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The Federal Reserve does not have a "fixed timetable" for removing the current accommodative stance, central bank Chair Janet Yellen told Congress on Wednesday.
Still, many of her Fed colleagues indicated in their recent projections that it would be appropriate to remove some of that accommodation this year if no significant new risks arise, she added.
Stocks declined slightly while Yellen was testifying.
Yellen's testimony follows the Federal Reserve's decision last week to hold steady on the federal funds rate at 0.25 percent to 0.5 percent.
Eventually, she said, continued job creation at the pace it has been running would cause the economy to overheat. If this happens, the Fed could be forced to raise rates faster than policymakers would like to, she added.
The Fed has been accused of letting politics affect monetary policy, but Yellen said she was not aware of any contact between Fed Governor Lael Brainard and Democratic presidential nominee Hillary Clinton.
Yellen was speaking as part of her semiannual testimony before the House Financial Services Committee about financial regulation. Investors have been watching Yellen's comments closely for clues about any potential changes to the timing of the next rate hike. The Fed raised rates last December for the first time in nearly a decade but has held firm since then.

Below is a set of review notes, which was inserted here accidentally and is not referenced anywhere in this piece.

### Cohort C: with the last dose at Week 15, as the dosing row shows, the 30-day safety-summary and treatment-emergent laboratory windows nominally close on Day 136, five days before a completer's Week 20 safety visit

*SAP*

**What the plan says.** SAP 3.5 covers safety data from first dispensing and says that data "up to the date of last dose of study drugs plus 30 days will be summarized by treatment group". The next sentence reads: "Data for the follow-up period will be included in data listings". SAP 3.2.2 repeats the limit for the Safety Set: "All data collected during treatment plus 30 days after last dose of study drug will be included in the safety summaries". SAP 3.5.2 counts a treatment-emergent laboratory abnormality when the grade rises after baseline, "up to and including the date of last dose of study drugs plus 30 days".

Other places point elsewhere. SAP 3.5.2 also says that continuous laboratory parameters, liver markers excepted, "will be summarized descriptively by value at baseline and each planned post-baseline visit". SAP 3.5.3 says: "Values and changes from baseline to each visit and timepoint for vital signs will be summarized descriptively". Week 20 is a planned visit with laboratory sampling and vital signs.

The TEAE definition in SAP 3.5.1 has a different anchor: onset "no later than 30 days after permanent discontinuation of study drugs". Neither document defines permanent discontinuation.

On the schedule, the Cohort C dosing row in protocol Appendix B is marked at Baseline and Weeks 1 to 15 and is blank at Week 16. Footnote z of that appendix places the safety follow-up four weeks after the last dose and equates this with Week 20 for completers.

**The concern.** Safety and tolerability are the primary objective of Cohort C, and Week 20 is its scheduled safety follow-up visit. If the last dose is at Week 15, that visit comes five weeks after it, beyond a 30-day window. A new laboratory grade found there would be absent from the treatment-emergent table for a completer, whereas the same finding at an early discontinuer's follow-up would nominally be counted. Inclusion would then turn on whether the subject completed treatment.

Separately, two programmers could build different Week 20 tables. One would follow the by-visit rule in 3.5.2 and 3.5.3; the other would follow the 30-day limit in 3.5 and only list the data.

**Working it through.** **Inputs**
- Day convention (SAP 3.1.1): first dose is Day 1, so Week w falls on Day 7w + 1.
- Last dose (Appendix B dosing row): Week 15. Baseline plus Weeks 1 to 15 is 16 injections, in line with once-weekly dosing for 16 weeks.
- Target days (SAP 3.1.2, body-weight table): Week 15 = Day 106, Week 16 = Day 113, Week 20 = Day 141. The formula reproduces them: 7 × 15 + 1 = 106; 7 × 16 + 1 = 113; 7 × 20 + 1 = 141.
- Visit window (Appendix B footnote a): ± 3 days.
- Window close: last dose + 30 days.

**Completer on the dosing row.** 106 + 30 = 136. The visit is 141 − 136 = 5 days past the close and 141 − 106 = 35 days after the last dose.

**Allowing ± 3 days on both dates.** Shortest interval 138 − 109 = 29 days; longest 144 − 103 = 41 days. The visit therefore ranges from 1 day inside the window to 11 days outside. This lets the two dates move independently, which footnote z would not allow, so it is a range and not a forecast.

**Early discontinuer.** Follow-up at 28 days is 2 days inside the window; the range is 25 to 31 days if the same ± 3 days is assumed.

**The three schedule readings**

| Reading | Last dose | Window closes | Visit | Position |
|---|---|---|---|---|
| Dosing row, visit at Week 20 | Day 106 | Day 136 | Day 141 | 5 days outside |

At her news conference following last weeks decision, Yellen said she "would expect to see (a rate increase this year) if we continue on the current course of labor market improvement, and there are no major risks that develop and we stay on the current course."
In the closely watched dot plot, Fed members forecast a median federal funds rate of 0.6 percent, indicating another hike would be in the cards before year end.
The CME Group's FedWatch tool pegs the implied odds of a hike in November at 10.3 percent and the odds of an increase the following month at 57.4 percent.
Earlier in prepared remarks, Yellen said U.S. banks are well capitalized, but they remain challenged by weak interest income.
The U.S. banking sector has struggled in a low-interest rate environment that has been ongoing for more than a decade.
During the remarks, Yellen said the Federal Reserve is also considering stress tests requiring more capital from the country's biggest banks. She noted that commercial and industrial lending show robust growth.
The eight largest banks have doubled their equity to $800 billion since 2008, she said. The biggest banks have also increased their holdings of high-quality assets by $1 trillion during the past five years.
Banks are less reliant on short-term funding and showing improved profitability since the financial crisis, which precipitated greater government regulation of the financial sector.
More recently, financial regulation has come under a closer microscope in the wake of a retail banking scandal that has rocked Wells Fargo and led to the forfeiture of millions in unvested equity by its CEO and a former executive.